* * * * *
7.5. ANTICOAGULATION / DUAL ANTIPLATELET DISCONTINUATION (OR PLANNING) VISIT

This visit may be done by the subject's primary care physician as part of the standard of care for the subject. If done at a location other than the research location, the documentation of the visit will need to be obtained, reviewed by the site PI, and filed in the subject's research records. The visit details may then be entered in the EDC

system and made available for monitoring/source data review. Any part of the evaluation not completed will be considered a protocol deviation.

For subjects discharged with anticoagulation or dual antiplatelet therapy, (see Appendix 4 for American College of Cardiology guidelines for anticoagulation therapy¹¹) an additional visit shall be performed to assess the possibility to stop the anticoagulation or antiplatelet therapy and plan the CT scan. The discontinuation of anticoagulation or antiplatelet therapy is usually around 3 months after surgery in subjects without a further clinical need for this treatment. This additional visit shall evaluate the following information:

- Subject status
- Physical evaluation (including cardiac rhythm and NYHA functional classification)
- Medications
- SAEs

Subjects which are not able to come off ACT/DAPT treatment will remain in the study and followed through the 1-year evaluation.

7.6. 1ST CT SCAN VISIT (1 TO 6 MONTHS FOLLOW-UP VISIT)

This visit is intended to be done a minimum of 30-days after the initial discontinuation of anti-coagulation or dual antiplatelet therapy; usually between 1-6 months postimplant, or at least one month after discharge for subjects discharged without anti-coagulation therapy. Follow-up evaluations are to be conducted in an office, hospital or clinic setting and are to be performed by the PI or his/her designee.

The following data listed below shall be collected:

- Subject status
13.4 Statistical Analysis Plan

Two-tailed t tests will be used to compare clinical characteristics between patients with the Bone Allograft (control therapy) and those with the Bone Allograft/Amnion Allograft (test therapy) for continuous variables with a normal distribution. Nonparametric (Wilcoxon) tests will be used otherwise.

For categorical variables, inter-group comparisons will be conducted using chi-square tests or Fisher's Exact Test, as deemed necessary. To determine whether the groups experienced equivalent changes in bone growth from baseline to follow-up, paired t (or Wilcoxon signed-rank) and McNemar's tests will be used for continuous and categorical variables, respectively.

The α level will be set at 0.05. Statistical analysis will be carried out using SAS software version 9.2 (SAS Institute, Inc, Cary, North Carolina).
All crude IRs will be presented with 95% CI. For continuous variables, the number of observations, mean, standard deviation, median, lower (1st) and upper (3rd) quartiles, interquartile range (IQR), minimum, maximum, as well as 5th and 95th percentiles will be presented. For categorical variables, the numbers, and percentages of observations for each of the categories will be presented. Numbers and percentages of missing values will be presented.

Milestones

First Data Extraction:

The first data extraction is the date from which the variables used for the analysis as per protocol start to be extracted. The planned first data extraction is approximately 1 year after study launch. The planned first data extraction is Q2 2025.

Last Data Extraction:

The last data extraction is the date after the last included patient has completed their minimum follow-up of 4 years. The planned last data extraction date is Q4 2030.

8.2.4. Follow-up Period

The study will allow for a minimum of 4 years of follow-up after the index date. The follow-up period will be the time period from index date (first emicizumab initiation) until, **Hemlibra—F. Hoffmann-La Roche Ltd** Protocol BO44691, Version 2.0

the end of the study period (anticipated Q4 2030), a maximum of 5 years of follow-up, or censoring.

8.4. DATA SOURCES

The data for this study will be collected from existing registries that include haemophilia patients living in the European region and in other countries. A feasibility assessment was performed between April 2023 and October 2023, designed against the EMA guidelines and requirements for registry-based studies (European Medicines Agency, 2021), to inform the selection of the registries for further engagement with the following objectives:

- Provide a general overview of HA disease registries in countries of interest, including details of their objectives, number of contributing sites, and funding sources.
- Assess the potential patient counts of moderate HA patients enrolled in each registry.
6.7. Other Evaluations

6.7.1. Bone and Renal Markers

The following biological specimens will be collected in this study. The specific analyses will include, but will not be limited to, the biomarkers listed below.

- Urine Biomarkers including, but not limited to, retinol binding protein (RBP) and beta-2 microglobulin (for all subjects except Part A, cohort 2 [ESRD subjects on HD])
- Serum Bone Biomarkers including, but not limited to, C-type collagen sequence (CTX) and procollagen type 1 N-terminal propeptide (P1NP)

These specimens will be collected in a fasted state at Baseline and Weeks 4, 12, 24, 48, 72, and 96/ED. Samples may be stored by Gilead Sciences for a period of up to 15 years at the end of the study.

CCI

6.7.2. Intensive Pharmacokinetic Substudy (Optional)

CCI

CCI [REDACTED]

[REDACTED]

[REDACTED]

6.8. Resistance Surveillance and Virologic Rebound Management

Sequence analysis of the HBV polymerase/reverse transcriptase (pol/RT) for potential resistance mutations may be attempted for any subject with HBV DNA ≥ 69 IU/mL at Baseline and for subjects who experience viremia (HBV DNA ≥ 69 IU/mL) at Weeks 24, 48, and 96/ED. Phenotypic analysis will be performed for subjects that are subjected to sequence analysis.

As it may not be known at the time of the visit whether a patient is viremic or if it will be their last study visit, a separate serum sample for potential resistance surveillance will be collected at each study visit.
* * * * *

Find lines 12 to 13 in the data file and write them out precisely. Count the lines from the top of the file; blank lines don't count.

The following data listed below shall be collected:

- Subject status